YARMOUTH, N.S. – The Yarmouth Firefighters Association has burning questions about the future of dispatch services in this region.
The association says it wants and needs more information on what the level of dispatch service will be in the future now that the Town of Yarmouth has decided to go ahead with the layoffs of the four dispatchers who provide local service in the tri-counties.
What Yarmouth’s professional firefighters are urging citizens to do is to contact the mayor and councillors to voice their opposition to the town’s plan to outsource its dispatch services.
Other departments and municipalities previously served by the Yarmouth dispatch service will also have to find a dispatch alternative. Seven fire departments – four in Shelburne County and three in Digby County – had already done so before the town’s confirmation of the direction it is moving in.
The town made its announcement in a Nov. 13 media release, saying efforts to find a new funding formula had been exhausted without a solution found to lessen the uneven financial burden of the system for the town’s taxpayers.
But the Yarmouth Firefighters Associations says the town’s media release contained “zero details” about the level of service of a new dispatch service, who will be providing the services for the town, where the dispatch services will be located and what the cost will be.
“The lack of information should be a concern to anyone who values public safety and good, local public services,” said Lynn Seeley, president of the Yarmouth Firefighters Association. “There is no substitute for our four local dispatchers – they know us, and they know the area. They do much more than answer the phone, they are a vital communication link that firefighters and the public rely on for safety during emergencies.”
A media release from the firefighters’ association said the town’s media release focused solely on the financial aspect, with no acknowledgement of dispatch as a “vital public safety service,” where “every second counts.” The association calls the planned move “risky.”
“The reason we’re calling this risky, basically, is because we’re unable to attain any information. They won’t tell us where they are going, what level of service they’re providing to us,” Seeley said, noting the town said months ago the level of service will be the same. He said the community can only judge this when it knows what the level of service will be.
“As of yet we don’t know what level of service will be,” said Seeley last week.
Asked if other municipalities and departments that now also have to find an alternative service should also release details of what their level of service should be, he said they should.
In its Nov. 13 media release, the town said it had received two proposals from dispatch services that had not yet been fully evaluated. It said it would be receiving dispatch services from a provider in western Nova Scotia and said last week the timeframe for the change had not yet been determined.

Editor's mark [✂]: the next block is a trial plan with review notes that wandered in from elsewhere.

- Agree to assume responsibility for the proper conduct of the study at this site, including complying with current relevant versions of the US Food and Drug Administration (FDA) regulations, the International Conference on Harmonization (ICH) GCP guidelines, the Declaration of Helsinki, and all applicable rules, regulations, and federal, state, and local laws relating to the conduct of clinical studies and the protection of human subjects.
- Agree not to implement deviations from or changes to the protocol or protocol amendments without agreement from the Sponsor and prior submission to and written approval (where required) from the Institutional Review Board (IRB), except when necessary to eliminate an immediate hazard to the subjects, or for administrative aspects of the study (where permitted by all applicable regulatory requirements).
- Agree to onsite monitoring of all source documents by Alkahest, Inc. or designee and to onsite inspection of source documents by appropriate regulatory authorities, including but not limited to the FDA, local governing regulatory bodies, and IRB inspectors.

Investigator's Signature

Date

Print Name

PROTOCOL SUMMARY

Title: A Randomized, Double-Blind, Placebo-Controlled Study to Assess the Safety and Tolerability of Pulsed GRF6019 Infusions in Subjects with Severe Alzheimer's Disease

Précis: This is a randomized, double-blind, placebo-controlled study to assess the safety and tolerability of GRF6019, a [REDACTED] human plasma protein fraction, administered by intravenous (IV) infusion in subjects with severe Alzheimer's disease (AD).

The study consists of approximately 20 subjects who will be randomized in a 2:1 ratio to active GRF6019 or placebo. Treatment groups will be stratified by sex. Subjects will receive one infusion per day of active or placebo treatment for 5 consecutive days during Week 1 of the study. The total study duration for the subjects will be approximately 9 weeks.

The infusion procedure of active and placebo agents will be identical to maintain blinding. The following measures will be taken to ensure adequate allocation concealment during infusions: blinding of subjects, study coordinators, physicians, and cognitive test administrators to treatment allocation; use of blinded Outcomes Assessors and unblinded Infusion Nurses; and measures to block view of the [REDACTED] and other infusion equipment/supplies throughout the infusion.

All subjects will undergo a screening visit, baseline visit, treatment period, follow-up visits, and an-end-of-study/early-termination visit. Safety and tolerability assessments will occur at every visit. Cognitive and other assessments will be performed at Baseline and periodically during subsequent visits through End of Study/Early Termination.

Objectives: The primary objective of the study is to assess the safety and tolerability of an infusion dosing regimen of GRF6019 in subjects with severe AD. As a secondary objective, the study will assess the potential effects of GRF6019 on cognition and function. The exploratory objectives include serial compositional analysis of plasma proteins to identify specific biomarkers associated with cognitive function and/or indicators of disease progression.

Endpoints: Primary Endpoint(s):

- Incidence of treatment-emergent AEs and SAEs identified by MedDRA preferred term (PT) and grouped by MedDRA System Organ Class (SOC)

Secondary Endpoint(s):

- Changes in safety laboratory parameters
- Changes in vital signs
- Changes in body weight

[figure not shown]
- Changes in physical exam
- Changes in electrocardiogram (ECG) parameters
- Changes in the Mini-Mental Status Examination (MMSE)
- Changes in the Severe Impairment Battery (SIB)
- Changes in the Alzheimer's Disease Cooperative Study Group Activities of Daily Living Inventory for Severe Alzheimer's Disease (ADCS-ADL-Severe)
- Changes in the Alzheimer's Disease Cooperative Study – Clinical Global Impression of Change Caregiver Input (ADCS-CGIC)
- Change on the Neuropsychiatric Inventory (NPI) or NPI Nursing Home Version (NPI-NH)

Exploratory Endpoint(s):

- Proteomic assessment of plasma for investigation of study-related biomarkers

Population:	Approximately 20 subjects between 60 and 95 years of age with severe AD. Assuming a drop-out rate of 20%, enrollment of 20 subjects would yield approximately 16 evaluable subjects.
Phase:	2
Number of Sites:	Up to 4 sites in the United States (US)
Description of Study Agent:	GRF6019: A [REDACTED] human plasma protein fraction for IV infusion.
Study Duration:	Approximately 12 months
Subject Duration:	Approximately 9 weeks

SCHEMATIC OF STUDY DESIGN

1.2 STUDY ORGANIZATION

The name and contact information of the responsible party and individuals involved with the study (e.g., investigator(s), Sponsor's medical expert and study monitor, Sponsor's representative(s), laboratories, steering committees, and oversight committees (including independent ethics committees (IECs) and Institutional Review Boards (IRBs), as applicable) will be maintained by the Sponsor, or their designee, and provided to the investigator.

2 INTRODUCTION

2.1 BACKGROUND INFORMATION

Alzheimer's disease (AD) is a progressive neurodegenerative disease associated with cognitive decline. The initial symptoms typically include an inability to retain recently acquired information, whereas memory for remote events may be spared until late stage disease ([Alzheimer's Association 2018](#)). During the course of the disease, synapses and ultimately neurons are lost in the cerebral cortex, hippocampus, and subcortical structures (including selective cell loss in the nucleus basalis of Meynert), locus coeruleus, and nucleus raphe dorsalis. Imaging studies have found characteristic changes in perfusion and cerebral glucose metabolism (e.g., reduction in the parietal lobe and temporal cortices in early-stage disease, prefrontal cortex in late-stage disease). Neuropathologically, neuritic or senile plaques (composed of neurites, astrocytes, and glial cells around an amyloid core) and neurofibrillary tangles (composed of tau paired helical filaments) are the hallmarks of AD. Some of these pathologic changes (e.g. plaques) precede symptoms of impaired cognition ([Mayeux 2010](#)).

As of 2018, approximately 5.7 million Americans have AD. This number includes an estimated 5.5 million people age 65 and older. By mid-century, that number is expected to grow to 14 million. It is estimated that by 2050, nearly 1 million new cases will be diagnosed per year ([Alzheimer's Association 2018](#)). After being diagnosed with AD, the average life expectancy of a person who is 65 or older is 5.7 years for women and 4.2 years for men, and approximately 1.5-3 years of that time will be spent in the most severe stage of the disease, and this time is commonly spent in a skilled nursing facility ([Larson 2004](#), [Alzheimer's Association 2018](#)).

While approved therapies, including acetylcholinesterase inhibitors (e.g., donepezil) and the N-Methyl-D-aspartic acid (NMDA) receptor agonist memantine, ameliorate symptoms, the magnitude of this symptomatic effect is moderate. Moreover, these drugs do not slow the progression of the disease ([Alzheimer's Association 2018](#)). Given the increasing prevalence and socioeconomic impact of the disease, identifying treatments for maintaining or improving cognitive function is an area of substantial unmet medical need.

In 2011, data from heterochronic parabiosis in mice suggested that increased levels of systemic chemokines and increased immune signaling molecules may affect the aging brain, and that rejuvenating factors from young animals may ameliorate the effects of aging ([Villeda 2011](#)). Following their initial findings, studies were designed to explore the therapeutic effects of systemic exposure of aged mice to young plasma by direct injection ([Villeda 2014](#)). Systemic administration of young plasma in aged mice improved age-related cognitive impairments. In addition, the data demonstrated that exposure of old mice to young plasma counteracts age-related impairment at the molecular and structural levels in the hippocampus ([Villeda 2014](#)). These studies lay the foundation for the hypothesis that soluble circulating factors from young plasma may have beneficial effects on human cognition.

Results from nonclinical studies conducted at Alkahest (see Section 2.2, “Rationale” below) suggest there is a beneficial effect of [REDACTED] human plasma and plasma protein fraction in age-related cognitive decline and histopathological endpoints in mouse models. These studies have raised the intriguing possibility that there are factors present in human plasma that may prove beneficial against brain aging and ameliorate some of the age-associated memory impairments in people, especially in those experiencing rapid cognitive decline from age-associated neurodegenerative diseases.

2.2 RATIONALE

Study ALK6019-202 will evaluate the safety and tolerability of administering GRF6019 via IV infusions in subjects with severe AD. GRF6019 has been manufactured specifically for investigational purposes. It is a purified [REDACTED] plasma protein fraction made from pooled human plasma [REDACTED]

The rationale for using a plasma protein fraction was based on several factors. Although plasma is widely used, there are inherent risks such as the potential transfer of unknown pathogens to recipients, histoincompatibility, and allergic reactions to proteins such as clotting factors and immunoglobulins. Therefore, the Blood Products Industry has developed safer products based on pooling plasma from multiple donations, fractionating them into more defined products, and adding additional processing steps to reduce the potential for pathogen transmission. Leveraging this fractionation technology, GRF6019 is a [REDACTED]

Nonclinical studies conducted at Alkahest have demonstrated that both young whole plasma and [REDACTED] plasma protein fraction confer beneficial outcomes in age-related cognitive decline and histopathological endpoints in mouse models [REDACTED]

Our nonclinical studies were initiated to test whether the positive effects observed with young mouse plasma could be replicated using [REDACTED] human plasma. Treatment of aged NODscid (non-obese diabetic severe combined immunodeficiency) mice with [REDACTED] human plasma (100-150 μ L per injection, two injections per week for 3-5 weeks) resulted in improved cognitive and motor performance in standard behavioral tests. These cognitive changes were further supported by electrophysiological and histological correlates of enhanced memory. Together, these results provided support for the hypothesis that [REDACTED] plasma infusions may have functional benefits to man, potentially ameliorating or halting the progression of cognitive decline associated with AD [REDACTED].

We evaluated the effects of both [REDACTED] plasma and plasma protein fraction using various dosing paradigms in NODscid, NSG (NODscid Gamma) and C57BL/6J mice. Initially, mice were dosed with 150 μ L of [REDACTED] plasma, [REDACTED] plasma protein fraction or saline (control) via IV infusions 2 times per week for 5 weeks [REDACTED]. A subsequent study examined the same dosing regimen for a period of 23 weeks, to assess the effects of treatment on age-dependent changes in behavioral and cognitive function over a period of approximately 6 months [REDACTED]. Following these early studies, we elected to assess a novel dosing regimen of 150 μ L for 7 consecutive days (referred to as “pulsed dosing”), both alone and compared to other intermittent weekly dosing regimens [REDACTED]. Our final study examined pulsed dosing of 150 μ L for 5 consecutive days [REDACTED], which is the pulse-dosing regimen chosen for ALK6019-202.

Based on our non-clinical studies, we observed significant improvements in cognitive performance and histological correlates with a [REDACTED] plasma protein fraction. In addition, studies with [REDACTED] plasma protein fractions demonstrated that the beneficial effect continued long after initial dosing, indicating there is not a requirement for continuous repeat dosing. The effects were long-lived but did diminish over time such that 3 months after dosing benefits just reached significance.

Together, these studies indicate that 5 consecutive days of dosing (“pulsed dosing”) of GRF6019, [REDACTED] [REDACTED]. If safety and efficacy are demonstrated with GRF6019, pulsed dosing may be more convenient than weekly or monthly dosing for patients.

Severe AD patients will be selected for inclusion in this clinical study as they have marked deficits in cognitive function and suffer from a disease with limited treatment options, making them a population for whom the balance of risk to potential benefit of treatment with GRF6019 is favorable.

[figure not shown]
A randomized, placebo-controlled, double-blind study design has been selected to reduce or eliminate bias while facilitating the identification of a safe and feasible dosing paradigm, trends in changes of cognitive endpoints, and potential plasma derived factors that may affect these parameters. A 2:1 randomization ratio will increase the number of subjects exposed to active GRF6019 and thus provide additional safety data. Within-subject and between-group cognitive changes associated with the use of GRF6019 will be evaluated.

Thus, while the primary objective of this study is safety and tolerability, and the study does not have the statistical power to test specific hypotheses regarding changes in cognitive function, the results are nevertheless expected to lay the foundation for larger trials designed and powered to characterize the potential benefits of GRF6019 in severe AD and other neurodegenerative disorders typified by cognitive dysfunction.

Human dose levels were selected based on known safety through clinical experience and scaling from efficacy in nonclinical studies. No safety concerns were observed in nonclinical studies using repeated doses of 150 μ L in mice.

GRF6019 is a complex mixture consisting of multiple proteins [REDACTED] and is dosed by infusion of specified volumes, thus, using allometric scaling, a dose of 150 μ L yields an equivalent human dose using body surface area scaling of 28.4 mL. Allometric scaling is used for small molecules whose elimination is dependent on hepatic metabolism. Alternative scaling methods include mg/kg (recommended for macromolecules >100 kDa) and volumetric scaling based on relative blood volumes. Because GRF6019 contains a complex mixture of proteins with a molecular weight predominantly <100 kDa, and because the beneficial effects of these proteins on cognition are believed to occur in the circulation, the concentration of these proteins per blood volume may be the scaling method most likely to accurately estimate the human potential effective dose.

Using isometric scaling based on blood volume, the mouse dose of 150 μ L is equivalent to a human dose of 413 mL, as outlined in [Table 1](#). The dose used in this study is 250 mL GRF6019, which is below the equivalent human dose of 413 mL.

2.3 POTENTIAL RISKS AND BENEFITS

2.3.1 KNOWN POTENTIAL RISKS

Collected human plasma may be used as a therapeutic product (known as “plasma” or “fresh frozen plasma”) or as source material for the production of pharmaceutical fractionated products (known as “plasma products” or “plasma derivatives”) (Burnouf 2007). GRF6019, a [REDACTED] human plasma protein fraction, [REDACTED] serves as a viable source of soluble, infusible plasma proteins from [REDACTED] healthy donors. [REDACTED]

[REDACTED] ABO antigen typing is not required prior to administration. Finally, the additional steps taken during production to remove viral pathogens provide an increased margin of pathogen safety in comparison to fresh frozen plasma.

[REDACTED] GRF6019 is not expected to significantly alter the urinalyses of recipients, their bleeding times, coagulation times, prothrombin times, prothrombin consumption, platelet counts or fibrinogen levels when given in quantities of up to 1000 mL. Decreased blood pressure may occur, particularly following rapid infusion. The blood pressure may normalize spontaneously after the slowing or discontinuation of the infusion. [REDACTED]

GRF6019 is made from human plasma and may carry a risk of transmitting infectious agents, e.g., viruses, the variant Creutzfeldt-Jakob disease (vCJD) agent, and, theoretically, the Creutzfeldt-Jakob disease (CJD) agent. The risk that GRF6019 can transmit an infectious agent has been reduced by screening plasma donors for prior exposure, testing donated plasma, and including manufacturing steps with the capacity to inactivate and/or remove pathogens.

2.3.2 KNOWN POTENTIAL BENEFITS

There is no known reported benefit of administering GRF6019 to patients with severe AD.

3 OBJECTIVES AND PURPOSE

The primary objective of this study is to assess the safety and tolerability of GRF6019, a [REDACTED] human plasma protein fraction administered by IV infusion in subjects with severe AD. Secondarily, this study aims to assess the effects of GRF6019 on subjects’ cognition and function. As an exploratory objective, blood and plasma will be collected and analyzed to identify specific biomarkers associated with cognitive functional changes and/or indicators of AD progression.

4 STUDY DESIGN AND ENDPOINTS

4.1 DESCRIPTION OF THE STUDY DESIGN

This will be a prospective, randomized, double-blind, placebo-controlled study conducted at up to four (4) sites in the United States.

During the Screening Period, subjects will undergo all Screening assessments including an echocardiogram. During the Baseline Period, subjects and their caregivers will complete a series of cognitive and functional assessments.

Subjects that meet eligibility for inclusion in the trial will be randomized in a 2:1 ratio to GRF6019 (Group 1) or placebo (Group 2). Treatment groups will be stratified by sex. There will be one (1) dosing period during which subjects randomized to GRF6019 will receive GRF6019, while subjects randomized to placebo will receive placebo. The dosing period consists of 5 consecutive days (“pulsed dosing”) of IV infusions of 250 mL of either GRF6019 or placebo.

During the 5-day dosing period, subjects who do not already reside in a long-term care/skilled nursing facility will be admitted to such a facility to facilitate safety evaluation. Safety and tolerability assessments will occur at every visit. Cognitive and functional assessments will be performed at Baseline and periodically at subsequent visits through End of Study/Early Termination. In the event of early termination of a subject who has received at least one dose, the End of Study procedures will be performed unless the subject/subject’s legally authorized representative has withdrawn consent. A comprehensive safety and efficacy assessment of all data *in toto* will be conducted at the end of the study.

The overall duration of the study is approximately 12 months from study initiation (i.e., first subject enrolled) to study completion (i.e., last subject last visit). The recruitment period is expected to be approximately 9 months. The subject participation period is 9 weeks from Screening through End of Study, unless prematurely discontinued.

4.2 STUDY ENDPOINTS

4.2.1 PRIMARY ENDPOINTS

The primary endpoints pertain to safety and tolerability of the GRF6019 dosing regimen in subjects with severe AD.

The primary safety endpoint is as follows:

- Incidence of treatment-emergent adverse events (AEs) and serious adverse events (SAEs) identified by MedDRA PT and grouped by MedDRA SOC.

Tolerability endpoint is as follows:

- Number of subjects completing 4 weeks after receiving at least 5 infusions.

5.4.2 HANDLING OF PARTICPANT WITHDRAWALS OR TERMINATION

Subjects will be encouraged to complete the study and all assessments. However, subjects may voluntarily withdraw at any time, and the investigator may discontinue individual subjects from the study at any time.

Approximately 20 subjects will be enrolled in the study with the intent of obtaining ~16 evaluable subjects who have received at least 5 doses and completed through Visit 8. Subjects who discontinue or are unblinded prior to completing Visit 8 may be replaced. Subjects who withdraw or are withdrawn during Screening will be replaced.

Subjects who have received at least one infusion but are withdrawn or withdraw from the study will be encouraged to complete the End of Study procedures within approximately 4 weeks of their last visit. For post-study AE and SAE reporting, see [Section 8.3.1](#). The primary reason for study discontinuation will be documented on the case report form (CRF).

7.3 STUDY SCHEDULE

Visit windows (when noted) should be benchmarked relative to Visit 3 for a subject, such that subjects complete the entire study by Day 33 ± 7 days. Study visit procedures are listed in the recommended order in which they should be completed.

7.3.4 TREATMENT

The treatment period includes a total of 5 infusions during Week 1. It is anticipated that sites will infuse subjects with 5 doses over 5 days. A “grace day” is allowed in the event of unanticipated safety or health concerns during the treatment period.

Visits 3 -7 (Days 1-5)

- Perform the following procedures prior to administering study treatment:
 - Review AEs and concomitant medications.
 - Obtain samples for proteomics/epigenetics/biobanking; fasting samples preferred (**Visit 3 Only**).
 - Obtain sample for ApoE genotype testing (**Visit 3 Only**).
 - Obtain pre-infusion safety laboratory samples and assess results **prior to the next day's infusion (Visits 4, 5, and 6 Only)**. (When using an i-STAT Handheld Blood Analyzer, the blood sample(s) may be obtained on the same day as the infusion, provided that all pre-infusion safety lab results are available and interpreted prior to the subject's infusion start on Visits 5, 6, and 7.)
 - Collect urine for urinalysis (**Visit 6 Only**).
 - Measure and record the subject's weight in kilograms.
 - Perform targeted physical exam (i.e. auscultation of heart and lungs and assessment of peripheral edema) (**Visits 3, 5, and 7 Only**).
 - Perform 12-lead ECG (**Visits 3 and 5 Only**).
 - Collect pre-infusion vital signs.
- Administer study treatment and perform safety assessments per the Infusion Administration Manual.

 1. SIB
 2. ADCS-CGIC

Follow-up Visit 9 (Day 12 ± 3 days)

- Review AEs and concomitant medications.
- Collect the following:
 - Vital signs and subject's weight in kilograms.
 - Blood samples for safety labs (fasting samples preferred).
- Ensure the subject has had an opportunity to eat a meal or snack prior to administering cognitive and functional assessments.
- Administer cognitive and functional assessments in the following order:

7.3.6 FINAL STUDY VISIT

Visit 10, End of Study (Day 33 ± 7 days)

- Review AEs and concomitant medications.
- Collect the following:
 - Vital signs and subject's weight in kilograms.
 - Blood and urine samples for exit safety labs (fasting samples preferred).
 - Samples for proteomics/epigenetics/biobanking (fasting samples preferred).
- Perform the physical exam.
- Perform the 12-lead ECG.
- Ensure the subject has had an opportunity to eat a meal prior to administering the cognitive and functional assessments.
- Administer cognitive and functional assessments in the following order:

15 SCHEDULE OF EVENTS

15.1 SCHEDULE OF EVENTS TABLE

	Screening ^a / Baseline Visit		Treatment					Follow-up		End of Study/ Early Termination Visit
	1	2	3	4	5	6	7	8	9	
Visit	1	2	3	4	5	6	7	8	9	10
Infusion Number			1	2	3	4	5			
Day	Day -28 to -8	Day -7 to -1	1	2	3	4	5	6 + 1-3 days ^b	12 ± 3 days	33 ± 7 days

The Yarmouth Firefighters Association says it has laid out its concerns to the town about private dispatch services, which it says typically operate from distant call centres and are staffed with people who may not be familiar with the geography of the area they are servicing.
Seeley said people from outside the area won’t have the geographical knowledge the local dispatchers had. He gives the example of firefighters being given the fastest route to get to a fire by the local dispatchers and being told which roads are good ones to take for faster response time and which ones to avoid.
The town’s plan also takes four good jobs with benefits out of the community, the association says.
Seeley said the firefighters’ association offered to help the town look at ways to alleviate the costs of the dispatch service by finding savings within the collective agreement, but this didn’t go anywhere.
“We were looking within the collective agreement and maybe some compromise on behalf of that,” he said.
Seeley said it’s hard to fathom not having local dispatchers aiding firefighters. “What I can say is since 1969, or at least 1969 onward, there’s always been somebody in the Yarmouth fire station monitoring what’s happening on our fire scenes.”
YARMOUTH COUNTY MUTUAL AID ASSOCIATION WEIGHS IN ON DISPATCH ISSUE:
The Yarmouth County Mutual Aid Association delivered the following letter to Yarmouth town council on Nov. 16.
The Yarmouth County Mutual Aid Association met this evening, Nov. 15, to discuss the matter of termination of services form the Yarmouth Dispatch Centre.
After considerable discussion, it was determined that:
- No proposal from the Town of Yarmouth was ever rejected by the Fire Service for the one cent on the hundred per assessment tax increase.
- This proposal of a tax increase did not allow for the fire departments serviced by Yarmouth Dispatch to present the increase to the rate payers of their respective districts. The date in which the increase was presented was in the middle of the tax year and made it impossible to be presented to the rate payers.
- The Fire Service has not been given any date from the Town of Yarmouth for termination of services by Yarmouth Dispatch.
- The town made no attempt to hold a meeting with all affected parties.
The fire departments’ decision after this meeting is to have a Plan B for dispatch services in place, while remaining with Yarmouth Dispatch until formal notice is given by the town
All Yarmouth County Fire Services would like the public to know that all decisions are being made with public safety as a top priority.
Acting President, Yarmouth County Mutual Aid Association